From the March 2001 Idaho Observer:
The Strawcutter decision
A federal judge has already ruled that FCC can have no case against Mark Alan
In August, 1998, the Federal Communications Commission (FCC), allegedly in response to a complaint from a competing radio station licensed by the FCC, fined Mark Alan, owner/operator of North Valley Broadcasting, $11,000 for operating a radio station without a license and ordered the micro broadcaster to cease and desist. After reviewing FCC rules and, certain that his 100 watt station was not interfering with other stations, Mark Alan continued broadcasting his pro-American programming to his some 1,500 listeners in Oroville and Tonasket, Wash.
On February 8, 2001, Mark Alan, a man who hasn't had so much as a speeding ticket in at least 20 years, was arrested for allegedly assaulting with a deadly weapon a federal marshall who was attempting to serve him with legal documents in connection with the FCC issue. Mark Alan was taken into federal custody and transported to Spokane County Jail which is where he sits to this day though the federal marshall was not injured and no intent to cause harm has been established by U.S. Attorney Thomas Hopkins.
By The Idaho Observer
A recent federal court ruling indicates that the federal government has no case against Mark Alan. The August 7, 1998 Strawcutter Decision, which was rendered prior to the FCC decision to fine Mark Alan, shows that the FCC has no jurisdiction over him or his radio station. Michigan District Federal Judge Julian Abele Cook, Jr., dismissed the government's motion for summary judgment against the assets of micro broadcaster Pastor Rick Strawcutter -- with prejudice -- because the FCC failed to follow due process as stipulated in law.
Like Mark Alan, Pastor Strawcutter dedicates his airtime to pro-American programming.
Judge Cook held that, because Strawcutter had been in obeyance of all FCC rules and had gone through great pains to insure that his broadcasts would not interfere with other radio stations, the federal government had no authority to continue with its prosecution against him. Pastor Strawcutter continues to broadcast within the guidelines of radio stations not required to be licensed by the FCC.
The FCC, therefore, had no authority to commission the U.S. Marshall's Service to serve Mark Alan with the legal documents that were the cause of the alleged assault.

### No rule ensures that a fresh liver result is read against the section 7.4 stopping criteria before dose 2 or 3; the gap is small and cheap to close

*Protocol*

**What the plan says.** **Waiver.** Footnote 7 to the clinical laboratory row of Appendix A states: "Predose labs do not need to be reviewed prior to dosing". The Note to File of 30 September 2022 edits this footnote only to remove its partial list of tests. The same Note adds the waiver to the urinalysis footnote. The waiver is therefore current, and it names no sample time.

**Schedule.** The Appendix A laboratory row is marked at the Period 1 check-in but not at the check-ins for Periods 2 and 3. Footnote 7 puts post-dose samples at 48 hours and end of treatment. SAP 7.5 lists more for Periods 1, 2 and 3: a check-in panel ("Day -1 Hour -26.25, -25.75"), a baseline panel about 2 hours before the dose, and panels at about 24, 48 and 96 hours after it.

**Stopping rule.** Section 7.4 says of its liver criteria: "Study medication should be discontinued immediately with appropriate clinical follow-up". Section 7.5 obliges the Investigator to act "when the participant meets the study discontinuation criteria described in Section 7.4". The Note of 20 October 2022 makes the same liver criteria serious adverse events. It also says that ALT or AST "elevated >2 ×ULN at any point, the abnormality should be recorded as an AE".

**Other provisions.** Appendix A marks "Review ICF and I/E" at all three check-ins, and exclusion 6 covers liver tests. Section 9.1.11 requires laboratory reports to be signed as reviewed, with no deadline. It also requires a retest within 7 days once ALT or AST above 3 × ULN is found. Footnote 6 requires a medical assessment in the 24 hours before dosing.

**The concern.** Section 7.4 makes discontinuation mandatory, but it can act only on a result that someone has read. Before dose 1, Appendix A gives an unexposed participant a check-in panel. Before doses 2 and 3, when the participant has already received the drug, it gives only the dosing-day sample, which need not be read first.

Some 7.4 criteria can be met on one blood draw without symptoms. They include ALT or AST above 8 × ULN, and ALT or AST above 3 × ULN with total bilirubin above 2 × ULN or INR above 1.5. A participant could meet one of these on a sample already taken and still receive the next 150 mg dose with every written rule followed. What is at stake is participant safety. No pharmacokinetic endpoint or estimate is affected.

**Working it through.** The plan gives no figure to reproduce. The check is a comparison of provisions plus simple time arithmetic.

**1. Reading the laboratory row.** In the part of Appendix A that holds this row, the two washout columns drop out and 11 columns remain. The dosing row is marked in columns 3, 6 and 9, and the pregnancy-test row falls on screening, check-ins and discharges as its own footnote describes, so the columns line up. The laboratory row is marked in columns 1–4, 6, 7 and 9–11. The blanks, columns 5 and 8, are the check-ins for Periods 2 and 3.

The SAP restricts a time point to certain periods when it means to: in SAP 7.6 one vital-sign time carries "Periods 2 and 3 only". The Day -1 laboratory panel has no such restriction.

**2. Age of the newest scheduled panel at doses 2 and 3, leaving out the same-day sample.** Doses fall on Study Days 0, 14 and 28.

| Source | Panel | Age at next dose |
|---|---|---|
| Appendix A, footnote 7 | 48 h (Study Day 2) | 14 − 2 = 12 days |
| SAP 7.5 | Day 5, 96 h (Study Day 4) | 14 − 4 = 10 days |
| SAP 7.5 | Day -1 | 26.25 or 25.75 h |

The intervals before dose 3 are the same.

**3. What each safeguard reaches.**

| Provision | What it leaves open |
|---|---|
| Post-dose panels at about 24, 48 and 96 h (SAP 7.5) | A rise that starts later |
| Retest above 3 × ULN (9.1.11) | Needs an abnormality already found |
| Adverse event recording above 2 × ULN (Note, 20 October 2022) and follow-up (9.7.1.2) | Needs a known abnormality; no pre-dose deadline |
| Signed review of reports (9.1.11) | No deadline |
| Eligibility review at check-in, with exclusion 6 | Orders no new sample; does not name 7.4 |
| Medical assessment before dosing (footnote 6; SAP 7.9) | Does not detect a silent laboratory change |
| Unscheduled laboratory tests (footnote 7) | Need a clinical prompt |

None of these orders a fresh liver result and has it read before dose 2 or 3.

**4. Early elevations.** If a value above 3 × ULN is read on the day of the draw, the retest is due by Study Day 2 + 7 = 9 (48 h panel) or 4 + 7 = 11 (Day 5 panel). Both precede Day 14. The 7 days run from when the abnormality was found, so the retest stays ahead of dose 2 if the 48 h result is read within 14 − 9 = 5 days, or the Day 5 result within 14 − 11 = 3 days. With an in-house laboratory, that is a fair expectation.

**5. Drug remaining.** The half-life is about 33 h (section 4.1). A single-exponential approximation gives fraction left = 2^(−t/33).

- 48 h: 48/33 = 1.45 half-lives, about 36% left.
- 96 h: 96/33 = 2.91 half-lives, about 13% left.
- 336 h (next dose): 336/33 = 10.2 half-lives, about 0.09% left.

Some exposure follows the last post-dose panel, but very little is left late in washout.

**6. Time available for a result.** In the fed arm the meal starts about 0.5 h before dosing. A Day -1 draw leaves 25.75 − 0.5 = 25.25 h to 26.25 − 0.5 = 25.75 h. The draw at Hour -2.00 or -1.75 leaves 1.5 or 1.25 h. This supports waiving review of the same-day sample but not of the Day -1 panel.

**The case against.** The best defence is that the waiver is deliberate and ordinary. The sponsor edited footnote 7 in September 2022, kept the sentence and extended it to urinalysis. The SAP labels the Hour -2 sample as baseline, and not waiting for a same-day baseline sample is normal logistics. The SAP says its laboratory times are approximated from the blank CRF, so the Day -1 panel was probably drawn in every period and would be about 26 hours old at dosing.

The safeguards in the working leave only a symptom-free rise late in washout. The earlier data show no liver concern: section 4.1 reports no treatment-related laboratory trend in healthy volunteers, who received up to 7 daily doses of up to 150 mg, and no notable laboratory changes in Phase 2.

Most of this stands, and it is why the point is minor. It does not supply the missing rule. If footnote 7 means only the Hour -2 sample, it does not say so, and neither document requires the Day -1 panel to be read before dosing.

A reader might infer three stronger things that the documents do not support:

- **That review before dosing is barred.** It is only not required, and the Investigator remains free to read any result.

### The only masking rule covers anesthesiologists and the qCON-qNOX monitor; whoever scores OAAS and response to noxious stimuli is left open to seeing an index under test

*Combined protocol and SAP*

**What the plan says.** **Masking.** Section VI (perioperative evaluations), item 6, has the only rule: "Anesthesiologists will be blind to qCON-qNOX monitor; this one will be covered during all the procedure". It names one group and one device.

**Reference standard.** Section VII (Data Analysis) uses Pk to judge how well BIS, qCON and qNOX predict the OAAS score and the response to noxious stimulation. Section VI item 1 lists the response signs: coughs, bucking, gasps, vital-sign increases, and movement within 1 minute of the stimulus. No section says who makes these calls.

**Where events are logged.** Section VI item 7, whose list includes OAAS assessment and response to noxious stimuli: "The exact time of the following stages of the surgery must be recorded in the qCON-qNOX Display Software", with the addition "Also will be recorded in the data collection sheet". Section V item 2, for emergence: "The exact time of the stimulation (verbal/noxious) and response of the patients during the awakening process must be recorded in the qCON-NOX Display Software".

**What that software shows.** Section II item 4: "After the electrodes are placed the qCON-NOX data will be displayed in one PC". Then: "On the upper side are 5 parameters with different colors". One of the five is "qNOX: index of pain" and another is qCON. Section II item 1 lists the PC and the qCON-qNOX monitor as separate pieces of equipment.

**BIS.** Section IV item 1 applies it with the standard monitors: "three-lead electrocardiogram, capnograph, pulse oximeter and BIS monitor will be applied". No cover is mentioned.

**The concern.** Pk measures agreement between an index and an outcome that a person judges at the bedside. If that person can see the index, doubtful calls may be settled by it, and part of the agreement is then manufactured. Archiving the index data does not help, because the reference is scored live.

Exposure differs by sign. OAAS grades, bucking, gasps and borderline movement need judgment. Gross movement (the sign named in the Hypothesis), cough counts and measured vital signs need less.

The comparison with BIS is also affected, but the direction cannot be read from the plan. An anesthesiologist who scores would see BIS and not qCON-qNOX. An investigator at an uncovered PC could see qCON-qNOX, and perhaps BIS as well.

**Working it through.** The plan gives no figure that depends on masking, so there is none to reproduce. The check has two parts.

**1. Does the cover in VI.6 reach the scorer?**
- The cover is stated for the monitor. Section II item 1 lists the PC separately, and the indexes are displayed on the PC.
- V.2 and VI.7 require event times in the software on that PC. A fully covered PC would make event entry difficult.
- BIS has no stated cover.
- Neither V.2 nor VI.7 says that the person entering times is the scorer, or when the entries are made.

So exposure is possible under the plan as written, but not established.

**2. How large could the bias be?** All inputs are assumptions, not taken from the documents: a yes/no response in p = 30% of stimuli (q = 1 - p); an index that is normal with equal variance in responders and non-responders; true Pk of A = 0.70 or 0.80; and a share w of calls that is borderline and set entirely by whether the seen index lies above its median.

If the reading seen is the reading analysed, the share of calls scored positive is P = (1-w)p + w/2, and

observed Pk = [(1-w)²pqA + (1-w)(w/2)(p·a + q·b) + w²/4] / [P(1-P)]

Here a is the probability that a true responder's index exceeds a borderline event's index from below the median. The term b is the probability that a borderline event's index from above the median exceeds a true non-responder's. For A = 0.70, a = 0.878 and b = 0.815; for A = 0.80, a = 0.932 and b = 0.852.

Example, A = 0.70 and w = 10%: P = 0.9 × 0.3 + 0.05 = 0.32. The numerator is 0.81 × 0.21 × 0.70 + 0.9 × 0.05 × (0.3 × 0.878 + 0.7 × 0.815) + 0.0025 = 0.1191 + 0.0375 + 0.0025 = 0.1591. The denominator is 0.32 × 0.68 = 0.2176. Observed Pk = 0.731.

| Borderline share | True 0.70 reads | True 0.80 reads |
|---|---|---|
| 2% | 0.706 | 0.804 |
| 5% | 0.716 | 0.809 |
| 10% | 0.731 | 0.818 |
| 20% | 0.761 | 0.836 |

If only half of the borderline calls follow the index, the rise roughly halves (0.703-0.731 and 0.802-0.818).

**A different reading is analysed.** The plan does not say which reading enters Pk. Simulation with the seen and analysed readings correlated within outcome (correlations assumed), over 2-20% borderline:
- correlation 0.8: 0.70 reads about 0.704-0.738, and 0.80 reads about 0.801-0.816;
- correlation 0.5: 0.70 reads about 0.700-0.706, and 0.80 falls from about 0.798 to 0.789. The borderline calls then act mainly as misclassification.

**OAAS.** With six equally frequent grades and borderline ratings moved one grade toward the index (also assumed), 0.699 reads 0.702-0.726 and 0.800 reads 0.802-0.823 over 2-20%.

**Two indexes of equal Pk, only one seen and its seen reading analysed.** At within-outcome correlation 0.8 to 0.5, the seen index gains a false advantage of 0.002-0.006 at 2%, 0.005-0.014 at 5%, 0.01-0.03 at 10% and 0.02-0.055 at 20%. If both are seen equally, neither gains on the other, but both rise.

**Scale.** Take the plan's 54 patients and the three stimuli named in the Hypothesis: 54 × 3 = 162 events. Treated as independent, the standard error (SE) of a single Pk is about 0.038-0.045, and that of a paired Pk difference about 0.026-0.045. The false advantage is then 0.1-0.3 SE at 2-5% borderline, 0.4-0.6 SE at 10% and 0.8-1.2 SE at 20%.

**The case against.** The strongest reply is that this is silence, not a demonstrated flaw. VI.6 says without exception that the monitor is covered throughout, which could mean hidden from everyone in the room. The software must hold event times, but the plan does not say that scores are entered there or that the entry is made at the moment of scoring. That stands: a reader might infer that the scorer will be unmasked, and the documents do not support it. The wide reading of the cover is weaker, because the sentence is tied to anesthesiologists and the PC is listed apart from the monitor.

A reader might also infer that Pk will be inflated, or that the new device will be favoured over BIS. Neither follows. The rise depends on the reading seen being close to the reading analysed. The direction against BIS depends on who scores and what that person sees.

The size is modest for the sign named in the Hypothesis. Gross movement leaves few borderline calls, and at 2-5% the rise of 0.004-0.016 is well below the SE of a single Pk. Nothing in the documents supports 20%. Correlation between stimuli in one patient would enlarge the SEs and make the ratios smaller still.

According to Rocky Mountain Communications (RMCC), a company that supplies radio equipment and promotes the rights and responsibilities of micro broadcasters, "The purpose of low power community broadcasting, operating at 100 watts RF output or less, is to provide news and commentary and other items of local interest to the community in an inexpensive manner without the necessity of FCC licensing and government regulatory control."
Michael Heit of RMCC believes that the FCC is being used by the American Association of Broadcasters and other powerful interests that promote the agenda of network communications. Heit believes the FCC is the regulatory agency apparently charged with the task of silencing low-powered broadcasters to promote network preeminence and squelch pro-American voices that are opposed to the incessant advance of government control of our lives.
Per FCC Regulations, no licensing is required for broadcast stations operating at less than 100 watts RF output, and not interfering with the broadcast frequencies of licensed commercial stations of greater output power.
RMCC advises all micro broadcasters to stay within the 100 watt RF output limitations and operate only within a clear frequency band. RMCC believes that, "In abiding by this voluntary standard of ethical operation, the operator is fully within the rights as set forth in the First Amendment to the Constitution for the United States of America." RMCC also believes that the previous statement has legal merit as found in the recent Strawcutter Decision.
"Briefly, Judge Cook's order explains that prior to asking the court to grant a seizure order, the FCC is mandated by law to exhaust all administrative remedies available to it. The FCC has the statutory power to make its own 'decision' or 'order,' and it must do so before proceeding into federal court," Heit said.
Mark Alan knew his rights and knew that to acknowledge the FCC was to "volunteer" himself for federal administrative authority. He also knew that to apply to the FCC for an FCC license waiver would give the federal agency that authority. Furthermore, such applications submitted by pro-American micro broadcasters are always denied. An FCC "decision" to deny a waiver could be interpreted as an "order" that would allow the federal agency to move against Mark Alan in federal court.
The FCC moved against Mark Alan anyway by issuing a fine and an order to cease and desist.
Judge Cook ruled that before serving a Cease and Desist order, the FCC is mandated by law to serve upon the person involved an order to show cause. Judge Cook's finding points out that the FCC failed to do so in the Strawcutter case. Judge Cook's decision in Strawcutter would appear to apply to Mark Alan as the FCC also failed to adhere to prescribed statutes in it attempts to secure jurisdiction over his broadcast operation. Judge Cook also found no definition in the Communications Act as to exactly what constitutes an FCC order.
"As with most out-of-control federal agencies, the FCC finds it more expedient to ignore due process mandates and accomplish its objectives using force and disingenuous methods in contempt of the law," observed Heit.
The entire Strawcutter Decision can be found at the RMCC website at:
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